ProPay, a distant second to in person-to-person payments, is positioning itself for spiraling growth through an alliance with, the monster of auction Web sites., however, will be difficult to catch. The online financial services provider has three million PayPal person-to-person payment accounts, compared with ProPay's previously reported 100,000. Plus, already has an alliance with AuctionWatch, which monitors activities at many popular auction sites, including,, and

Brad Wilkes, president and co-founder of ProPay, said the three-month-old company is tripling the number of visitors to its site each month. "The majority of growth is coming through auction sites, where people list accepted payment through ProPay, and we have our logo embedded at the time of purchase."

In trying to catch, ProPay may have an advantage - its method of protecting users from fraud - though is closing the gap.

ProPay of Orem, Utah, holds its accounts at the $63 million-asset Lake Bank of Two Harbors, Minn., which makes its transactions subject to the rules and regulations of the banking system and protects buyers from fraudulent sellers and undelivered goods.

To keep up with expected growth, ProPay has initiated discussions with a "much larger" banking partner to host its merchant accounts, Mr. Wilkes said. accounts, in contrast, are held by the company, which is applying for a bank charter. Customers who use credit cards to fund their accounts are protected by the rights and privileges offered by the card issuer when they make purchases, a spokesman said.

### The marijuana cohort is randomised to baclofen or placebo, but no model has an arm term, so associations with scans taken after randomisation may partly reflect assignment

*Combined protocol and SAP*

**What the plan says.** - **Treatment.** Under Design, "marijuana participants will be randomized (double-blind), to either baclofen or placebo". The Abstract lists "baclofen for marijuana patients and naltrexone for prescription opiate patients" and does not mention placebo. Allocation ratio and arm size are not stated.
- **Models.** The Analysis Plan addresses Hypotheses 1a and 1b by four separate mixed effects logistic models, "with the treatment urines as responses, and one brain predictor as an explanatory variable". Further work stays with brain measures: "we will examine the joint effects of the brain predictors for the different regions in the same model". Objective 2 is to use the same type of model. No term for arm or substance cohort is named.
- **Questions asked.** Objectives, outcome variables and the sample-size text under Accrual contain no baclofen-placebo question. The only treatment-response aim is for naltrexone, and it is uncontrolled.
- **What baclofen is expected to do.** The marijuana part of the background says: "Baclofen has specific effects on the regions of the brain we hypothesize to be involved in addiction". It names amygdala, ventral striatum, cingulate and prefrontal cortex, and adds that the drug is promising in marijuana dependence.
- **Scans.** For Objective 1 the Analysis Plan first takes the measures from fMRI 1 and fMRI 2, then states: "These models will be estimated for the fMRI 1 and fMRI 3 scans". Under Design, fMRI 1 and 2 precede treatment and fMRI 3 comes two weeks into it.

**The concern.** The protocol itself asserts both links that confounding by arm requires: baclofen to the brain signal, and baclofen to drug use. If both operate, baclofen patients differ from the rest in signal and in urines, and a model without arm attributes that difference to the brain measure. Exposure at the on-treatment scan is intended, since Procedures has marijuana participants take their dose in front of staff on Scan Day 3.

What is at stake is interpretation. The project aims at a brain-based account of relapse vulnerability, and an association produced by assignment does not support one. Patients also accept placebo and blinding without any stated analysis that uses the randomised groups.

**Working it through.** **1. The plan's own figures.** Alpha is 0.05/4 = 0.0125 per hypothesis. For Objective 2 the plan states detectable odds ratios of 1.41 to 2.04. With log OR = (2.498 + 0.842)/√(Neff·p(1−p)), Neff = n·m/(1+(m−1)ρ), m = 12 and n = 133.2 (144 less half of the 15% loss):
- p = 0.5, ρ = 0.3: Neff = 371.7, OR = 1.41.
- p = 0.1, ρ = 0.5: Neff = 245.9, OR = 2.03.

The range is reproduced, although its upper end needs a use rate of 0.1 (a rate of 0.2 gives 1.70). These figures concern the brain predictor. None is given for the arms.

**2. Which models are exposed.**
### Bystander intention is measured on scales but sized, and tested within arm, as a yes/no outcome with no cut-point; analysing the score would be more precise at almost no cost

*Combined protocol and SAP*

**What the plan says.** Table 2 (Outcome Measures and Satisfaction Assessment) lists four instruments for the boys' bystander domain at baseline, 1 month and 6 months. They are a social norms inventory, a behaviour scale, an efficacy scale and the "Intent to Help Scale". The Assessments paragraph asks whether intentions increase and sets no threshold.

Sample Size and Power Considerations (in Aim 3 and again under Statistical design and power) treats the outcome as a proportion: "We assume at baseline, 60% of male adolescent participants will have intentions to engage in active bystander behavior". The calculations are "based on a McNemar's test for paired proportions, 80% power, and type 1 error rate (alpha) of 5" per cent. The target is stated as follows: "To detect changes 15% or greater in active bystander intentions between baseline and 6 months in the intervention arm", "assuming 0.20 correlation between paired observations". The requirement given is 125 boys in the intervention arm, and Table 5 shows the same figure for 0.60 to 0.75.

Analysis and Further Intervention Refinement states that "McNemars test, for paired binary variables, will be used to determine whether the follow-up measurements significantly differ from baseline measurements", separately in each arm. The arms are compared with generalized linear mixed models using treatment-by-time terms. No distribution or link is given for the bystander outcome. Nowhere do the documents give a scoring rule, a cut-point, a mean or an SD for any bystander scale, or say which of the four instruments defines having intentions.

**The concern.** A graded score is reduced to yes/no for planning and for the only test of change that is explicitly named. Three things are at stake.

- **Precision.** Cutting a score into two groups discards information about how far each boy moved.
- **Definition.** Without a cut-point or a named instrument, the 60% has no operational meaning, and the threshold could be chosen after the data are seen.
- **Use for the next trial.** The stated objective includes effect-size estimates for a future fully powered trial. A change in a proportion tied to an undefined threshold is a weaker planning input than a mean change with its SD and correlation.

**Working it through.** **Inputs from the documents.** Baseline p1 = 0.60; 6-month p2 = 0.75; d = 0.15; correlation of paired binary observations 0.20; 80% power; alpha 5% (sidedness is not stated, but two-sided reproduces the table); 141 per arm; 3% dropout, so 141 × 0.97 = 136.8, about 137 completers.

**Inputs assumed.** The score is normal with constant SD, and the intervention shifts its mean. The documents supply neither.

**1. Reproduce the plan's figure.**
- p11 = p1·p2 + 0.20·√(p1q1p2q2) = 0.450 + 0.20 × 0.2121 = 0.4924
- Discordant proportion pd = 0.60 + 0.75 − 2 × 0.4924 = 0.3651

But because is not a bank, customers who fund their accounts without a credit card have less formal recourse in case a transaction proves fraudulent.

On Aug. 1 the company introduced a program aimed at increasing protections for such debit transactions. It has pledged to give refunds to fraud victims, provided they have done their business with buyers or sellers that were verified by the company. To get verification, customers must prove they have a valid bank account.

Avivah Litan, research director at GartnerGroup of Stamford, Conn., took issue with's approach. "The ad hoc verification is very weak," she said. "To verify a seller or a buyer, they simply verify that they have a bank account. They are operating under the assumption that if someone bothers to register the bank account, they are not likely to be a fraud.

"There are companies, like ProPay, that will look more attractive because they offer better protection," she said, "and they will cut into shares."

Rodrigo Sales, chief executive officer of AuctionWatch, said ProPay's fraud prevention capability is attractive. "ProPay differs from PayPal," he said. "Fraud prevention offers buyers an added level of service."

AuctionWatch, founded in January 1999, has 400,000 registered users and was behind $250 million of auction sales in the first half. Sellers use its site to manage auctions they have running on multiple sites, and buyers are able to locate and purchase products available on many auctions. One of the post-auction management services it offers is online payments.

ProPay also supplies payments for the auction sites and

James van Dyke, a senior analyst at Jupiter Communications, said online auctions are fertile ground for payment providers like ProPay, though the company "doesn't have the brand that PayPal and have built."

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